Most organizations are always looking for ways to reduce employee turnover. One way to combat the issue of turnover is to reward employees. When done correctly, this type of program can have a very positive impact. On the other hand, the wrong strategy for rewarding employees can end up being both expensive and ineffective.
Money or other financial incentives are the first thing that come to mind when most people think of employee rewards. While those types of rewards definitely do have their place, it's important to understand that they're not the only options for rewarding employees. In fact, if an organization depends solely on financial rewards, they're likely to be disappointed by the effect of this type of program.
From Gallup to Harvard, numerous surveys and studies have shown that there are many ways to motivate employees that don't involve money. In fact, some of those ways can be significantly more effective than financial incentives in certain situations. The first method of awarding employees that falls into this category is saying thank you. Although this may seem too simple to be effective, it really can make a difference in how employees feel about an organization. A best practice for maximizing the impact of thank you is to express a specific reason for saying it.
Thank you's are something that work best when they're given spontaneously. However, there are a few structured options for giving non-financial rewards to employees. The first is weekly recognition. This practice is backed up by a study that found the most motivated staff had received recognition or praise for doing good work in the last seven days.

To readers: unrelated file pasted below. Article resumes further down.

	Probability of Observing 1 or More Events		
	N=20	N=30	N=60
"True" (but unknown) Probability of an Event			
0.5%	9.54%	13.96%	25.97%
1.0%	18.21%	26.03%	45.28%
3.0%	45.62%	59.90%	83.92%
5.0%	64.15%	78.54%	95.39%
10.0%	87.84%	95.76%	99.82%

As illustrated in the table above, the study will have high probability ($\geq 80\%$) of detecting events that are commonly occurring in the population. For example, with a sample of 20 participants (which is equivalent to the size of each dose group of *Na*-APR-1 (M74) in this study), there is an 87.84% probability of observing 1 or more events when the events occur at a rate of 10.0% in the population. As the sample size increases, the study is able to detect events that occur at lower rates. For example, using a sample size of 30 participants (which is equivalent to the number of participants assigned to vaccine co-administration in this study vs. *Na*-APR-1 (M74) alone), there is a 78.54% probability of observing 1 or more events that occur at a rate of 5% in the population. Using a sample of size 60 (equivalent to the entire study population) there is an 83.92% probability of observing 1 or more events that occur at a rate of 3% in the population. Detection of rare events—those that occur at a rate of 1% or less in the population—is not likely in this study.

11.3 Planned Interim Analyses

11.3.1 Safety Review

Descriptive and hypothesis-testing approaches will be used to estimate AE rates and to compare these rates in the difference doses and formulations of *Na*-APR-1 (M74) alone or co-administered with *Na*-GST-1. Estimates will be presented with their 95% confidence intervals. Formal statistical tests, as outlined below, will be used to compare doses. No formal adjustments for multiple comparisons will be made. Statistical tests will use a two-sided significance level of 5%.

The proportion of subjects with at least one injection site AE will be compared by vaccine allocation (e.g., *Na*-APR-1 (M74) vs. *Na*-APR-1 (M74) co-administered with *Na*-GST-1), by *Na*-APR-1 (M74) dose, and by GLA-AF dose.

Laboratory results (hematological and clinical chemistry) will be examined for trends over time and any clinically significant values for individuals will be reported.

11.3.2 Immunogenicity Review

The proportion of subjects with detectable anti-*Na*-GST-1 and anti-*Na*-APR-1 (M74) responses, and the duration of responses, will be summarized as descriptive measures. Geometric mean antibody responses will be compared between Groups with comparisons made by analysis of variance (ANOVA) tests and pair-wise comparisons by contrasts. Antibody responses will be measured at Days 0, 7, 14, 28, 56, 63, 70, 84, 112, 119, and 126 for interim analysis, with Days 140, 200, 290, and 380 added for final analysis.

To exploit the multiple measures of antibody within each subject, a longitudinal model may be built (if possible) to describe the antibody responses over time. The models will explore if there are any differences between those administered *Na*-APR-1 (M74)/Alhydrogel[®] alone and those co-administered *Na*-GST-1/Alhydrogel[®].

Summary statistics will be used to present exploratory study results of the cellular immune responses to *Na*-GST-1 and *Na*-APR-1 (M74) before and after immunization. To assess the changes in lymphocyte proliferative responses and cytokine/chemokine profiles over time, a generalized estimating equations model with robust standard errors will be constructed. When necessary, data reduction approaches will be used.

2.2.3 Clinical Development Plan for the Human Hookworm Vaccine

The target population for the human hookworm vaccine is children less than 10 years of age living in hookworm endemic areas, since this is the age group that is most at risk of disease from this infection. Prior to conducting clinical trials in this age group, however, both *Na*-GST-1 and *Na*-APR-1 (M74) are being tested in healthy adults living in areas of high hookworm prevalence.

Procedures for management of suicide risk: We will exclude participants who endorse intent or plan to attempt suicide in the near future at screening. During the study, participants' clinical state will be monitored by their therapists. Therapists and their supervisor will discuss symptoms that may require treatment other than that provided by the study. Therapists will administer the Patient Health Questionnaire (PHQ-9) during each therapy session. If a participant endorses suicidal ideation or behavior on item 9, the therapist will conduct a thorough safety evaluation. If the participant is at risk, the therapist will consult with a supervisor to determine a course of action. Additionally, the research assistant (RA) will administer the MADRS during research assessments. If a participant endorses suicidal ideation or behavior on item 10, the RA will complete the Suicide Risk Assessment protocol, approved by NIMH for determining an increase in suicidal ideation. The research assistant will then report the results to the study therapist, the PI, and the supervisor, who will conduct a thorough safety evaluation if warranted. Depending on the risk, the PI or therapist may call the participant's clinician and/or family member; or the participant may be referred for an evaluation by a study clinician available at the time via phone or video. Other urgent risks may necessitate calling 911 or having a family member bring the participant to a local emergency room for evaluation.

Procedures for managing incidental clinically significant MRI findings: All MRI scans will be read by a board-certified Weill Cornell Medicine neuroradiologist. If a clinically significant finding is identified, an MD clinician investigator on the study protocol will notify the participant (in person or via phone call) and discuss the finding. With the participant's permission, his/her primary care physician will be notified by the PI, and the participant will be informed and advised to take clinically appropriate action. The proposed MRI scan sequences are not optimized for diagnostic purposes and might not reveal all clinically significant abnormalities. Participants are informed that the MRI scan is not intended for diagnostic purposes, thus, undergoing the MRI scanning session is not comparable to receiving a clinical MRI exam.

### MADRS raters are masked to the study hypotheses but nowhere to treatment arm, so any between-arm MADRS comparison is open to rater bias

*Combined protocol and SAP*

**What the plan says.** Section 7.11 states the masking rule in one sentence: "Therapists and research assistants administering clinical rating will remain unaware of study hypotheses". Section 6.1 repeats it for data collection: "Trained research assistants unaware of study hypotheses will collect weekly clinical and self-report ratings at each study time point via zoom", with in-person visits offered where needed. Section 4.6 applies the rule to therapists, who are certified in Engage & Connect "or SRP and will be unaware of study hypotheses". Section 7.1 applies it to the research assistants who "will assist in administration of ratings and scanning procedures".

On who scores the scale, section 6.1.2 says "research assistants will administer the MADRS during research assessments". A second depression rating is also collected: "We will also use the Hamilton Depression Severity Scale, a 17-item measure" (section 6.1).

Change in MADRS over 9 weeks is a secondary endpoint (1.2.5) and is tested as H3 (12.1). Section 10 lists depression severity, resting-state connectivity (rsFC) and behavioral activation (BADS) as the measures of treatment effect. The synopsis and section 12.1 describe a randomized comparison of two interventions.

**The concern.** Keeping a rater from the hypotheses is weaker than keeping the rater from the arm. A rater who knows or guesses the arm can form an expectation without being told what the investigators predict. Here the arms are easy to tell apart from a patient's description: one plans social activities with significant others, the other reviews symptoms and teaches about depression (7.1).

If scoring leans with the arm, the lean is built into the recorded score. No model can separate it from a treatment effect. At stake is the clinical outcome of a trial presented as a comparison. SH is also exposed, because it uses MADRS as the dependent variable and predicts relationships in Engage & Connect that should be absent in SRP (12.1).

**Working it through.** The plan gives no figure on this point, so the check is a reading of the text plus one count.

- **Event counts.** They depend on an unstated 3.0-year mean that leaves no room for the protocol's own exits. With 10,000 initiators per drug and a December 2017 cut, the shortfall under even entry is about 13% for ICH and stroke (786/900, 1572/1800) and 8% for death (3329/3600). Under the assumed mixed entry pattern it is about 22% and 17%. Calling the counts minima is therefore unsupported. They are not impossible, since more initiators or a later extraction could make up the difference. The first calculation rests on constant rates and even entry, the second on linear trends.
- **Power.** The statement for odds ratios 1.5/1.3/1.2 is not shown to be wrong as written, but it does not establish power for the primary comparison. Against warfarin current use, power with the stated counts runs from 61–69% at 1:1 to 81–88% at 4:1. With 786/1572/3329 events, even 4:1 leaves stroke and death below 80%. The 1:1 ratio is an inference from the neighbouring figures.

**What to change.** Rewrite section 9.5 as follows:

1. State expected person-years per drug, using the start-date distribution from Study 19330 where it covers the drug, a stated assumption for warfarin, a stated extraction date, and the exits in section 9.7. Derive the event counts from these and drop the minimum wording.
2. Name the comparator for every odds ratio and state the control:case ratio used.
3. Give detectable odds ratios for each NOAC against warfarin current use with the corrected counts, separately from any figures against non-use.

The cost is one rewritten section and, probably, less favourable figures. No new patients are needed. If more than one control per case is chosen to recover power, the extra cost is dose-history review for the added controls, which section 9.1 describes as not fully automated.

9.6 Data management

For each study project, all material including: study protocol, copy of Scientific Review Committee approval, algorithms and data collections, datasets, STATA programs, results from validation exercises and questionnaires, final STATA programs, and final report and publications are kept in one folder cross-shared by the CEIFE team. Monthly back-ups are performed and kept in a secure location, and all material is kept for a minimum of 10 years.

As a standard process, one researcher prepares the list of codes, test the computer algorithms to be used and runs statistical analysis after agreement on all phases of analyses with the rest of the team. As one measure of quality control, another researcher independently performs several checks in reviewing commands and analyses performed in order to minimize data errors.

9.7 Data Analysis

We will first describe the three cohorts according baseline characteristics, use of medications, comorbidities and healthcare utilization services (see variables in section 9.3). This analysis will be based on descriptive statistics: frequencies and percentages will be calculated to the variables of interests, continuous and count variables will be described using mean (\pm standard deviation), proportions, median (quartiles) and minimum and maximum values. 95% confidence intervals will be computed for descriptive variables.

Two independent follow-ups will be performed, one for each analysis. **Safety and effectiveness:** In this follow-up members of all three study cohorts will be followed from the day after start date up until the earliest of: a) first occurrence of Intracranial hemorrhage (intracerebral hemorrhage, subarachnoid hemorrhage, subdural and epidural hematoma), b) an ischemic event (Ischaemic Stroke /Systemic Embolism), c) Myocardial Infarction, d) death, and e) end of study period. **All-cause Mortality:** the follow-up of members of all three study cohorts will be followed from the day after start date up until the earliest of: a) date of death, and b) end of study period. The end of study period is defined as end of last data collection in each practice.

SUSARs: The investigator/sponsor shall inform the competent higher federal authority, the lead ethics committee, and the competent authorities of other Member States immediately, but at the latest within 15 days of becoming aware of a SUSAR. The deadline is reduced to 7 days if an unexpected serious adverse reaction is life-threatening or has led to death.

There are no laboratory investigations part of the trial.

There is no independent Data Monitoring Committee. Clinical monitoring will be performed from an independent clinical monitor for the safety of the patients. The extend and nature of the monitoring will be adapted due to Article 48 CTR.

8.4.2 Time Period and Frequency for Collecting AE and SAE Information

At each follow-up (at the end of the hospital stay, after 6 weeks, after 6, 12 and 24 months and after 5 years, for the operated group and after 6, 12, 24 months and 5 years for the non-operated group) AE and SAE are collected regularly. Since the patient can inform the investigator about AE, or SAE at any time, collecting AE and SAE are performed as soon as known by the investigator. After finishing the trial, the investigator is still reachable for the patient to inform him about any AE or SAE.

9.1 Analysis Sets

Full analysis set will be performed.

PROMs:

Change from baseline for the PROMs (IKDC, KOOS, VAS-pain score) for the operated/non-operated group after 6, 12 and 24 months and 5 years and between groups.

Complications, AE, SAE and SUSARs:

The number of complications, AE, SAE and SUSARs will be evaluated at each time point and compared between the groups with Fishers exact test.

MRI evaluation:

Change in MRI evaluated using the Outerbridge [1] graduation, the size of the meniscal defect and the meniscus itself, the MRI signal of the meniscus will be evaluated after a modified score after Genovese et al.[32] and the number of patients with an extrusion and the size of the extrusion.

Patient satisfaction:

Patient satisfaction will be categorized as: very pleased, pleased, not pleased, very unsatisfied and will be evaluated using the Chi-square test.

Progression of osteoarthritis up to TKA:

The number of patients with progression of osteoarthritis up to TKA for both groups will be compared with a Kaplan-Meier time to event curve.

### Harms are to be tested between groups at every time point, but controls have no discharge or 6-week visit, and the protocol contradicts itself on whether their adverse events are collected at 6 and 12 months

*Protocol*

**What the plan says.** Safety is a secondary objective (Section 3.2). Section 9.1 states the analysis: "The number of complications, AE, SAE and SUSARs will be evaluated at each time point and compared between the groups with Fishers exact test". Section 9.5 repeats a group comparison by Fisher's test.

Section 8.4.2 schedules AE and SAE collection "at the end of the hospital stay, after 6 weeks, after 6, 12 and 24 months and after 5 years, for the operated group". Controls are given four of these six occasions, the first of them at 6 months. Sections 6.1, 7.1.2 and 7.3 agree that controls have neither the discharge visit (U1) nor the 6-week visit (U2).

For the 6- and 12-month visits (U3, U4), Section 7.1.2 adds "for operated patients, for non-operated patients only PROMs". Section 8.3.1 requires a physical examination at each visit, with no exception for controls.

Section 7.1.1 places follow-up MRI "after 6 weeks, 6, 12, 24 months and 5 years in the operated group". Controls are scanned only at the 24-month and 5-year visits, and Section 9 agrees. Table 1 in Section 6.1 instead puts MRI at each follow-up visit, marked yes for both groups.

Making a point of recognizing exceptional employees on a weekly basis is something that can help support the next type of reward, which is peer-to-peer recognition. Many organizations have seen great results from implementing programs that make it easy for employees to recognize each other's efforts.
Next on this list is to share people's accomplishments in public. This can be done through a company's email newsletter or during a speech given by a leader. Last but certainly not least are intrinsic forms of recognition. Finding ways to increase the sense of meaningfulness, choice, competence or progress an employee experiences with their job can help maximize their satisfaction with it.
While those intrinsic qualities should exist with a position from the start, offering rewards like greater empowerment to an employee that's demonstrated self-initiative can give someone what they need to avoid feeling like their role is stagnating. By thinking beyond monetary incentives and offering non-financial rewards to employees, organizations can create a strong culture that helps to maximize employee retention.
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